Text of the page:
What You Need to Know about "Service Factor"

Motor Talk

Motor “service factor” is probably the most misunderstood value on a motor nameplate.  To most it seems quite simple; if it is a 1.0 you can run a motor to 100% load, if it is 1.15, then it can be loaded to 115% of its rated load.  That’s simple enough, right?  Wrong!  It is not that simple.

First let’s look at what the National Electrical Manufacturers Association (NEMA) has to say about service factor:  (NEMA MG-1)

In order to get optimum performance and full longevity form your motors, it is important that you fully understand service factor.

The service factor of an AC motor is a multiplier which, when applied to the rated horsepower, indicates a permissible horsepower loading which may be carried under the conditions specified for the service factor (see 14.37).

14.37.1 General
A general-purpose alternating-current motor or any alternating-current motor having a service factor in accordance with 12.52 is suitable for continuous operation at rated load under the usual service conditions given in 14.2. When the voltage and frequency are maintained at the value specified on the nameplate, the motor may be overloaded up to the horsepower obtained by multiplying the rated horsepower by the service factor shown on the nameplate.

When the motor is operated at any service factor greater than 1, it may have efficiency, power factor, and speed different from those at rated load, but the locked-rotor torque and current and breakdown torque will remain unchanged.

A motor operating continuously at any service factor greater than 1.0 will have a reduced life expectancy as compared to operating at its rated nameplate horsepower. Insulation life and bearing life can be reduced by the service factor load.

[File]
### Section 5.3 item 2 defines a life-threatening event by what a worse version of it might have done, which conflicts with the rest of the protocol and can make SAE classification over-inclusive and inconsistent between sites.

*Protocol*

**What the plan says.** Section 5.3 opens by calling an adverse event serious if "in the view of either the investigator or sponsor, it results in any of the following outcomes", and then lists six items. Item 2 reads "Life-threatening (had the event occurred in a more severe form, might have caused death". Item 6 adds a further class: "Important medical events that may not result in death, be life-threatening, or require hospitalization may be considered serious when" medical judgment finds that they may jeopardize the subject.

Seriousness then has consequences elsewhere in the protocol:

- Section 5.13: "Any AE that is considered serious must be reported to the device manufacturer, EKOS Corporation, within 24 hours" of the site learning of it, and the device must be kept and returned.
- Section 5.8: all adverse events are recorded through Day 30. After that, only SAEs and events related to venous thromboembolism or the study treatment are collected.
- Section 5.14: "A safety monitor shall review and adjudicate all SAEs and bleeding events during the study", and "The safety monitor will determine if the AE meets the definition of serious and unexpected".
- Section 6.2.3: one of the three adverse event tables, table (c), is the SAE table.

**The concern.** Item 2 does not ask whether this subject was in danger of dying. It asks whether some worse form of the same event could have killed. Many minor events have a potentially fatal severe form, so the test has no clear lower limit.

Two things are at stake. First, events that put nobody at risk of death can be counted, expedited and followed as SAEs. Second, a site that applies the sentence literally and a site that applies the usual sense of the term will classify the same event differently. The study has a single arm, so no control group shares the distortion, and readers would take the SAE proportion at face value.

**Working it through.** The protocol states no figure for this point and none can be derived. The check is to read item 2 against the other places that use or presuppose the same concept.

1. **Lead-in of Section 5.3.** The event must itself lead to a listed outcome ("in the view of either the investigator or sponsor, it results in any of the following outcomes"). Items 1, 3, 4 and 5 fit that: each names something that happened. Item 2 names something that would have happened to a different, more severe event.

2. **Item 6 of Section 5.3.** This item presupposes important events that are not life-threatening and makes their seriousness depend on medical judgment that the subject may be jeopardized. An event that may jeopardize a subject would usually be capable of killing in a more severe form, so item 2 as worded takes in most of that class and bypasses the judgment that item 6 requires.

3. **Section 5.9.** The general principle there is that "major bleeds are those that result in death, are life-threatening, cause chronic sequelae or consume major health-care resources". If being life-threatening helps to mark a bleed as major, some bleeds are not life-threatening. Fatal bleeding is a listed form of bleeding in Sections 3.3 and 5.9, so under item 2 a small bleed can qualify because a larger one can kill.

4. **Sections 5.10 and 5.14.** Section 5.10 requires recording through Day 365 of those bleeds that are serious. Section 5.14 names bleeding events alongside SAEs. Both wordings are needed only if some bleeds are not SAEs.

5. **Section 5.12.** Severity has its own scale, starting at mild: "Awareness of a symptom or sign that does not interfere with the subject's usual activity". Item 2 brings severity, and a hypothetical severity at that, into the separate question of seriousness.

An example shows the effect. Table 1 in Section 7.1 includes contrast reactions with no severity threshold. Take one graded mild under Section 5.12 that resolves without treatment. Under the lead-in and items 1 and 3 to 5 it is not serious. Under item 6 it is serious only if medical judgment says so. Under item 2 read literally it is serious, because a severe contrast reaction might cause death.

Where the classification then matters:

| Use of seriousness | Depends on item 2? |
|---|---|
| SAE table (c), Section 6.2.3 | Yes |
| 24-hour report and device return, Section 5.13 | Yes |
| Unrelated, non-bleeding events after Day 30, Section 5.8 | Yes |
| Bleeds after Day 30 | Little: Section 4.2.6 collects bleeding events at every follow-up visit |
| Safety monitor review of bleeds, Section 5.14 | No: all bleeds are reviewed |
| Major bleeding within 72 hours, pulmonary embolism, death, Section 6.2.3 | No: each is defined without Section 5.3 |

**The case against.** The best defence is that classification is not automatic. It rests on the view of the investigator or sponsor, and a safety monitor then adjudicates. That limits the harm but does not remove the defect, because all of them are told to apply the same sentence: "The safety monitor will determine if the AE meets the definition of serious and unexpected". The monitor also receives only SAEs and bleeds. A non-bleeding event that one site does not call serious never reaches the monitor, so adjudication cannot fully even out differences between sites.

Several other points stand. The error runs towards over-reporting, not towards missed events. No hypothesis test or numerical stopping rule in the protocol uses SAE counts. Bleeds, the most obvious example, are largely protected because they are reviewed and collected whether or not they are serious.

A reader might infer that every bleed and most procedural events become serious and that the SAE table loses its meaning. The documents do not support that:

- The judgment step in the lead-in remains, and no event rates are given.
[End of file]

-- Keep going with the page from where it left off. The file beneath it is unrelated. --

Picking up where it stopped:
Now service factor should be abundantly clear, right?  Wrong again!  If we delve further into NEMA MG-1, we find stipulations for exceeding service factor of 1.0:

  1. To accommodate inaccuracy in predicting intermittent system horsepower needs.
  2. To lengthen insulation life by lowering the winding temperature at rated load.
  3. To handle intermittent or occasional overloads.
  4. To allow occasionally for ambient above 40°C.
  5. To compensate for low or unbalanced supply voltages.

NEMA’s reference to “intermittent” is also a major point of confusion.  How do I define intermittent?  The best advice here is to provide temperature monitoring of the motors that are running overloaded within service factor. If they approach or exceed insulation design temperatures then the load should be reduced.

NEMA does add some cautions when discussing the service factor:

  1. Operation at service factor load for extended periods will reduce the motor speed, life and efficiency.
  2. Motors may not provide adequate starting and pull-out torques, and incorrect starter/overload sizing is possible. This in turn affects the overall life span of the motor.
  3. Do not rely on the service factor capability to carry the load on a continuous basis.
  4. The service factor was established for operation at rated voltage, frequency, ambient and sea level conditions.

In order to get optimum performance and full longevity form your motors, it is important that you fully understand service factor.

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